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American Issues Vol. I : A Primary Source Reader in United States History to 1877,9780131914674

American Issues Vol. I : A Primary Source Reader in United States History to 1877

by ;
Edition:
5th
ISBN13:

9780131914674

ISBN10:
0131914677
Format:
Paperback
Pub. Date:
1/1/2011
Publisher(s):
Prentice Hall
List Price: $77.80

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Summary

This popular two-volume series presents an anthology of primary documents, letters, and articles in which participants and contemporary observers express their opinions, make their observations, and reach their conclusions about events and issues of their own day that affected the nation and the American society as a whole. Updated throughout with new material and fresh perspectives, the texts continue to stimulate critical thinking and promote active learning about American history leading students to reject received ideas when appropriate, relate the past to their own experience, and reach conclusions on the basis of evidence.

Table of Contents

Preface ix
The Settlement Enterprise
1(16)
Richard Hakluyt on the Colonizing of North America (1584)
1(4)
John Winthrop Advises Puritans to Emigrate (1629)
5(3)
A Cavalier Goes into Exile (1649)
8(1)
The Common Folk Come to America (1683)
9(2)
Indentured Servants: Upward Mobility or Deeper Bondage (1622)
11(1)
Coercion: The West African Slave (1729)
12(5)
The British Colonies of North America
17(41)
Paradise or Hell: Economic Survival and Opportunity (1609, 1623, 1698, 1675, 1760)
17(15)
The Political Economy: Old Regime or Innovation? (1621, 1629, 1663)
32(6)
Religious Toleration (1636, 1677, 1661, 1644, 1782)
38(7)
Class Tensions and Slavery in Colonial America (1664, 1745, 1749, 1739, 1679, 1770, 1830)
45(13)
Native Americans
58(22)
A British Officer Describes Native Americans (1767)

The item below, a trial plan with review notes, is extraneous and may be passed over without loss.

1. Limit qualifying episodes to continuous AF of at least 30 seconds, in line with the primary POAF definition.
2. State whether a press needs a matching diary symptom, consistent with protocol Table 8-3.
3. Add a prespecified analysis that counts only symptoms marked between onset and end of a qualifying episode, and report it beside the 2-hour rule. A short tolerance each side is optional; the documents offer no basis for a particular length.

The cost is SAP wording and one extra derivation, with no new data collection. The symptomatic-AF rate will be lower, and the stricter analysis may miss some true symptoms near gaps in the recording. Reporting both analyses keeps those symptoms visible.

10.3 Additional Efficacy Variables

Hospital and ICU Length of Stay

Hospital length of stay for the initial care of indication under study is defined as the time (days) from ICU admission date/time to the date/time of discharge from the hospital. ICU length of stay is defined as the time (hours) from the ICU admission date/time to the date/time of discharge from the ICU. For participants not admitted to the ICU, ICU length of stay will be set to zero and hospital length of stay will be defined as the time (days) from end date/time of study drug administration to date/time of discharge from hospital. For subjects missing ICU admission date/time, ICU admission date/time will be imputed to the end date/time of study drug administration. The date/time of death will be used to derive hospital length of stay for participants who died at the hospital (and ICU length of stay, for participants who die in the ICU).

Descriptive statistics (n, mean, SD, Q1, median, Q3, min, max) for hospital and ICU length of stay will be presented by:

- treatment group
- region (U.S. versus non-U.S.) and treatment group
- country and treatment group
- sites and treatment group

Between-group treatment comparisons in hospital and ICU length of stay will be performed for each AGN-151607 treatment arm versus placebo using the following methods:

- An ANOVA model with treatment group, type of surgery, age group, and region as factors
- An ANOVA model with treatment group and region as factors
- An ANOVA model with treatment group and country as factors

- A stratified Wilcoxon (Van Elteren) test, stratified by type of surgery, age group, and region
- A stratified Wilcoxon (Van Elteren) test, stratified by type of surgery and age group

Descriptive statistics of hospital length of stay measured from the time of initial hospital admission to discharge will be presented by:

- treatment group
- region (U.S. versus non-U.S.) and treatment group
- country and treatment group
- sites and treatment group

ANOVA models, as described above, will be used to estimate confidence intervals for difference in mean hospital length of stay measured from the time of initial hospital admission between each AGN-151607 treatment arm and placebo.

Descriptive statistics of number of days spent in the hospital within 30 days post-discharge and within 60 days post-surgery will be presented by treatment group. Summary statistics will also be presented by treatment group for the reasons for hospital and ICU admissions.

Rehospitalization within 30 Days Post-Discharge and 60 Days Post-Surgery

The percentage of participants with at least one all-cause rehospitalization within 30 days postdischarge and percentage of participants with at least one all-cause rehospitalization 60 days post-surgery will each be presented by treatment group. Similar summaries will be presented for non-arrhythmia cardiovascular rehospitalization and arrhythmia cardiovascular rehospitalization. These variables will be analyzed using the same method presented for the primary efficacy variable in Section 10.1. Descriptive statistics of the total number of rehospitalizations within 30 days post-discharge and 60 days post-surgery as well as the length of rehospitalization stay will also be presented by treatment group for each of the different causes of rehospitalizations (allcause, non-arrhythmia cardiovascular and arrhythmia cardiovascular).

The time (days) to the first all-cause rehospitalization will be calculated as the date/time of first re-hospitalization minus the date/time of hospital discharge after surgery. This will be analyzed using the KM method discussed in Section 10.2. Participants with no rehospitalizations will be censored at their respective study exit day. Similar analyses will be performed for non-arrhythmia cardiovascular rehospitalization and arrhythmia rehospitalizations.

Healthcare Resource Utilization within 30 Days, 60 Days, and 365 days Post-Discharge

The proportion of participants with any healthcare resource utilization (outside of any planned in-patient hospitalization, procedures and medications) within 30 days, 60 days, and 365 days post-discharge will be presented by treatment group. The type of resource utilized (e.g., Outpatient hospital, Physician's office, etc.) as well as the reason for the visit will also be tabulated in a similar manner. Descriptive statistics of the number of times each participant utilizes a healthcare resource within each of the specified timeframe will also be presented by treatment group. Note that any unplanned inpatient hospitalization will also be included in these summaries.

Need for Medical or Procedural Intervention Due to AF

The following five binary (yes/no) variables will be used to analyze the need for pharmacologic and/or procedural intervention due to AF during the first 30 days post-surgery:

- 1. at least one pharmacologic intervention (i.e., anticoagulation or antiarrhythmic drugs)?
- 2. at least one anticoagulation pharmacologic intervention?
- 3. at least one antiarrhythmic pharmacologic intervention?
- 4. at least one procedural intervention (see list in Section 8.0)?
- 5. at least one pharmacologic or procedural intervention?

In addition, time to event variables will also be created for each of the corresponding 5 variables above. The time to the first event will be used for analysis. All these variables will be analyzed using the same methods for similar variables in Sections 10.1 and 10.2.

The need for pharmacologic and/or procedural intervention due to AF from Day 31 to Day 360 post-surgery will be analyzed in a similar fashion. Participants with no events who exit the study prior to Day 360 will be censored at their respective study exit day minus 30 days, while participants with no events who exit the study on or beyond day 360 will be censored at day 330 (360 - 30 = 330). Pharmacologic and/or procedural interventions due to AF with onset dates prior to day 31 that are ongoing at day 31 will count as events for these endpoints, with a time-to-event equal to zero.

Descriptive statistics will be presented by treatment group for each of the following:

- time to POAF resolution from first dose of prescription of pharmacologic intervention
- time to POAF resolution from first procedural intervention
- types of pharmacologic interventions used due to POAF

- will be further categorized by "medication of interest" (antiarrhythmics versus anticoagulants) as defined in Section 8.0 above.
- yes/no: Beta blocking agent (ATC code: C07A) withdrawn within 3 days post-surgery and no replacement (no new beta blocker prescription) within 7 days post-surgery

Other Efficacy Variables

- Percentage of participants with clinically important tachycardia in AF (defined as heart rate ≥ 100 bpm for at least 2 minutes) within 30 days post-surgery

58(3)
A Pennsylvanian Calls the Native Americans ``Devils'' (1782)
61(3)
William Penn Urges Kindness Toward Native Americans (1683)
64(5)
A Moravian Missionary Praises Native American Values (1777)
69(2)
Treaties and Alliances (1684, 1742)
71(4)
The Paxton Boys and Native American Extermination (1764, 1749)
75(5)
Patriot Versus Loyalist
80(34)
The Stamp Act: Congress Denounces Taxation Without Representation (1765)
80(2)
A Constitutional Crisis: Virtual and Actual Representation (1765)
82(3)
The Boston Town Meeting Presents the Patriot Case (1772)
85(4)
An American Radical Reevaluates the English Constitution (1776)
89(6)
The Declaration of Independence (1776)
95(4)
The Radicalism of the American Revolution (1776)
99(2)
Parliament's Official View (1766)
101(1)
A British Sage Denounces the Americans (1775)
102(2)
A British View of ``No Taxation Without Representation'' (1765)
104(2)
American Loyalists Defend Britain (1765, 1774)
106(4)
The American Revolution as a Social Movement (1776, 1777)
110(4)
The Constitution
114(31)
Drafting the Constitution (1787)
115(14)
Patrick Henry Denounces the Constitution (1788)
129(4)
The Constitution as a Usurpation (1787)
133(2)
``The Father of the Constitution'' Defends His Offspring (1787, 1788)
135(4)
Alexander Hamilton on Pro- and Anti-Constitution Forces (1787)
139(6)
Federalist Versus Republican
145(30)
Alexander Hamilton's Economic Reports (1790-1791)
146(8)
Thomas Jefferson and the American Arcadia (1784)
154(1)
Thomas Jefferson Attacks the Hamiltonian System (1790)
155(3)
The Jeffersonians Embrace the French (1793)
158(3)
The Federalists Denounce the French Revolution (1793)
161(2)
Freedom of Expression: The Press (1798, 1804)
163(4)
Washington and the Success of the Great Experiment (1789, 1796)
167(8)
Pioneers and Native Americans
175(16)
Opening the Great American Desert: The Adventures of Daniel Boone (1784)
176(2)
The Pioneer Experience (1810, 1818)
178(4)
Indian Removal (1826-1830)
182(9)
Capital Versus Labor
191(14)
The Lowell System (1842, 1845, 1846)
192(6)
An Economist Defends Capitalism (1835)
198(2)
The Workingmen's Party Indicts Capitalism (1840)
200(5)
Jacksonian Democracy
205(14)
Andrew Jackson Vetoes the Bank Bill (1832)
206(4)
Daniel Webster Replies to the Veto (1832)
210(3)
Democratic Egalitarianism (1836)
213(3)
A ``Knickerbocker'' Gentleman Flays the ``Rabble'' (1836, 1837)
216(3)
Women's Issues in Antebellum America
219(23)
Women's Rights (1848)
219(4)
Abolitionism and Human Rights (1837, 1867)
223(4)
Women and Divorce (1861)
227(7)
Sarah Josepha Hale on Women and Peace Societies (1840)
234(2)
Dorothea L. Dix and the Plight of the Mentally Ill (1843)
236(6)
Defining the American Character
242(26)
American Diversity (1782, 1855)
243(4)
A European Traveller Observes America's English Cultural Heritage (1835)
247(5)
Voices of Cultural Nationalism (1834, 1837)
252(3)
The Significance of the Frontier in American History (1893)
255(7)
A Self-Made Man in a Land of Opportunity (1758)
262(6)
The Mexican War
268(14)
Manifest Destiny (1845)
269(3)
James K. Polk Calls for War Against Mexico (1846)
272(3)
The Mexican View (1850)
275(3)
Dissent at Home (1846, 1847)
278(4)
Slavery and the ``Old South''
282(44)
Slavery from the Victim's Viewpoint (1848)